By Kimberly Beauchamp, ND
Healthnotes Newswire (November 1, 2007)—If moms need more encouragement to give up the habit, two new studies highlighting smoking’s negative impact on a smoker’s offspring may add motivation. The first study suggested that women who were exposed to their parents’ cigarette during childhood smoke have a higher miscarriage risk, while the second showed how infant sleep patterns were disrupted after their mothers smoked.
Many women choose to quit smoking during pregnancy, only to pick it up again once the baby is born. Doctors discourage nicotine use during pregnancy but not necessarily during breast-feeding. Most doctors and public health officials agree that for women who smoke, the benefits to the baby from breast-feeding outweigh the possible negative effects of smoking on the breast milk.
In addition to nicotine, cigarette smoke contains more than 4,000 compounds, including more than 60 cancer-causing chemicals. Any one or combination of these substances could contribute to the ill effects associated with cigarette smoking.
In the first study, published in the American Journal of Epidemiology, 1,449 nonsmoking women undergoing infertility treatment answered questions about their past and present exposure to secondhand smoke. Miscarriage risk among women whose parents had smoked when the women were children was almost two times that of women whose parents hadn’t smoked. Women whose spouses smoked were also more likely to experience implantation problems, interfering with their ability to become pregnant.
The second study, published in Pediatrics, looked at the sleep patterns of 15 babies whose mothers smoked. The women were asked not to smoke for at least 12 hours prior to the test sessions. During the first session, the women did not smoke, their babies were fed on demand, and infant milk intake and sleep patterns were recorded. One week later, the routine was repeated, this time with the mother leaving the room for 20 minutes to smoke. As before, the babies were fed on demand and their behavior monitored.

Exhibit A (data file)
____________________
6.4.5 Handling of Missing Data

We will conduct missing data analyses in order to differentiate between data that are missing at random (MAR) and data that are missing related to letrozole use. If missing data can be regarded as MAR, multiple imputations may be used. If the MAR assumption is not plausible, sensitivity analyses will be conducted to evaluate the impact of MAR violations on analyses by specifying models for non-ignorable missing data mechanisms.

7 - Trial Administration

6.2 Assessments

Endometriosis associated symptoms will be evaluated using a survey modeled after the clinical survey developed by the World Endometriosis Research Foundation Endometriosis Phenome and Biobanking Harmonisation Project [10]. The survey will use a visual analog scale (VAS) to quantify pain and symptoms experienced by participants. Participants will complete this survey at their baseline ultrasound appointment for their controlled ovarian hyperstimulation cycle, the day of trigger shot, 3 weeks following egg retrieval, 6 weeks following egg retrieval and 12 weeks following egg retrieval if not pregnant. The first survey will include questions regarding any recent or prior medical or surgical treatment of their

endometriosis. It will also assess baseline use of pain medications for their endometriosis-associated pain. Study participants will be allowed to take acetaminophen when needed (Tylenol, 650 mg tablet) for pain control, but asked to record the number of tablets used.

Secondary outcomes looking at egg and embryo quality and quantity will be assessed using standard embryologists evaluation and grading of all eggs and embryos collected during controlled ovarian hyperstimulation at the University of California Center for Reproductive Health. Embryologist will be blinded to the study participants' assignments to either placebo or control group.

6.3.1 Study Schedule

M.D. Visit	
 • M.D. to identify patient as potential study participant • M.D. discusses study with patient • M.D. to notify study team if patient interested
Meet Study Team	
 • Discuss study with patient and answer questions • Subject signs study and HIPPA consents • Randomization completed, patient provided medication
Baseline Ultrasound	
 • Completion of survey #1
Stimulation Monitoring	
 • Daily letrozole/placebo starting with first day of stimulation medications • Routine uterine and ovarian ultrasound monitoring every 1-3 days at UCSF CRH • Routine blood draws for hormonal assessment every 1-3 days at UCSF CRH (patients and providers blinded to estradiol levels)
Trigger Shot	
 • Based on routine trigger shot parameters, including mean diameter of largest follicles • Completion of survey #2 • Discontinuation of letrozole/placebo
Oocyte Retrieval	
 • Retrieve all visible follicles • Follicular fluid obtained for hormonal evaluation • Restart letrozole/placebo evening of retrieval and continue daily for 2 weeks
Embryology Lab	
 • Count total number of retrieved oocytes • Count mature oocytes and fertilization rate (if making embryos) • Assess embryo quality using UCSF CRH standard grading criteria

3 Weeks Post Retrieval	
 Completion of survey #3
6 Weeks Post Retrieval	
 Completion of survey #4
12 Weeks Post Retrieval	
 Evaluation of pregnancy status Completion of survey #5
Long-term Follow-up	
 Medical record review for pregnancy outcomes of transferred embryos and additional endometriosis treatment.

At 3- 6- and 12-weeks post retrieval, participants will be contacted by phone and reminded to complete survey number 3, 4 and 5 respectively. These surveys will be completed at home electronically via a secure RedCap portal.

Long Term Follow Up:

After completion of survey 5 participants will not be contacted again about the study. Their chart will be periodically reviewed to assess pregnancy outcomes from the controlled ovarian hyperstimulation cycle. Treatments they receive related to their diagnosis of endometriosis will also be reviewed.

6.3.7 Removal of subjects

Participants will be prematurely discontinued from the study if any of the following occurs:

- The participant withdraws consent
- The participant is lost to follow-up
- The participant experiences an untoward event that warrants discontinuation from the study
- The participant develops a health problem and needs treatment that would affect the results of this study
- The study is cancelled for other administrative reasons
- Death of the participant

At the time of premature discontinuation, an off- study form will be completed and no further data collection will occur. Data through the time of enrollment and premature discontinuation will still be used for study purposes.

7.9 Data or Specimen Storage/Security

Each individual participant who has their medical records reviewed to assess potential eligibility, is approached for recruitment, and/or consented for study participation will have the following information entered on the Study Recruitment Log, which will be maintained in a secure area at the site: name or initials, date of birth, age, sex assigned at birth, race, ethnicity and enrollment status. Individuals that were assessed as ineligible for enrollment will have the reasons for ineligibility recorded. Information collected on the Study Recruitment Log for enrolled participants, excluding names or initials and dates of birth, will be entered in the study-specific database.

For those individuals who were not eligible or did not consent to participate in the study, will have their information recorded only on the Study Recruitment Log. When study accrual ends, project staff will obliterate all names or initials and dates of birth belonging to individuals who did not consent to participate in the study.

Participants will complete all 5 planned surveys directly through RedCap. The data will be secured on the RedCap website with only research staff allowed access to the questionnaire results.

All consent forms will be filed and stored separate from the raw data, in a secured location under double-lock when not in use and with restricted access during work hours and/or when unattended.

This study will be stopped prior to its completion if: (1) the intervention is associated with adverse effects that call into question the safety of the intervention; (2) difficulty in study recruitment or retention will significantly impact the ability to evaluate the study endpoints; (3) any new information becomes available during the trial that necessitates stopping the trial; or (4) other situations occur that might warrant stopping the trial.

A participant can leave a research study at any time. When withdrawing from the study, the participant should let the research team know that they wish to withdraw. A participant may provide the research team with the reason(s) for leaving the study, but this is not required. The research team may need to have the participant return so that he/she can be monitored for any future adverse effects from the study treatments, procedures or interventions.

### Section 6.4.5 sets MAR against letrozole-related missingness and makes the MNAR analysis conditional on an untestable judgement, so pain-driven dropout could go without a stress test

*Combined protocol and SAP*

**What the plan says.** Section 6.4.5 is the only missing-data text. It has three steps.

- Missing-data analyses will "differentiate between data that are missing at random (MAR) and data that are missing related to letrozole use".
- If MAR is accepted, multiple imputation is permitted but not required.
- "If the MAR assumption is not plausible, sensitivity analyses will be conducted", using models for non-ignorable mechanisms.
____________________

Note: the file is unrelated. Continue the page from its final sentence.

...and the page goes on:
After the mothers smoked, the infants spent significantly less time sleeping than when their mothers refrained from smoking. The longest bout of sleep was cut short after the mothers smoked, and the babies spent less time in active and quiet sleep. These findings are important, as growth and tissue healing take place during sleep. Studies have also shown that sleep disruptions may lead to learning difficulties and problems related to memory.
Some smoking mothers may choose to discontinue breast-feeding in order to curb the negative effects of smoking on their babies—a choice that Michelle Palmer, a certified nurse midwife in Rhode Island, cautions against. “I hope that women will see these results for what they are and make the choice to quit smoking instead of giving up breast-feeding, which is one of the most precious gifts of love and health that a mother can give her child.”
(Am J Epidemiol 2007;166:571–5; Pediatrics 2007;doi:10.1542/peds.2007–0488)
Kimberly Beauchamp, ND, earned her bachelor’s degree from the University of Rhode Island and her Doctorate of Naturopathic Medicine from Bastyr University in Kenmore, WA. She cofounded South County Naturopaths in Wakefield, RI. Dr. Beauchamp practices as a birth doula and lectures on topics including whole-foods nutrition, detoxification, and women’s health.
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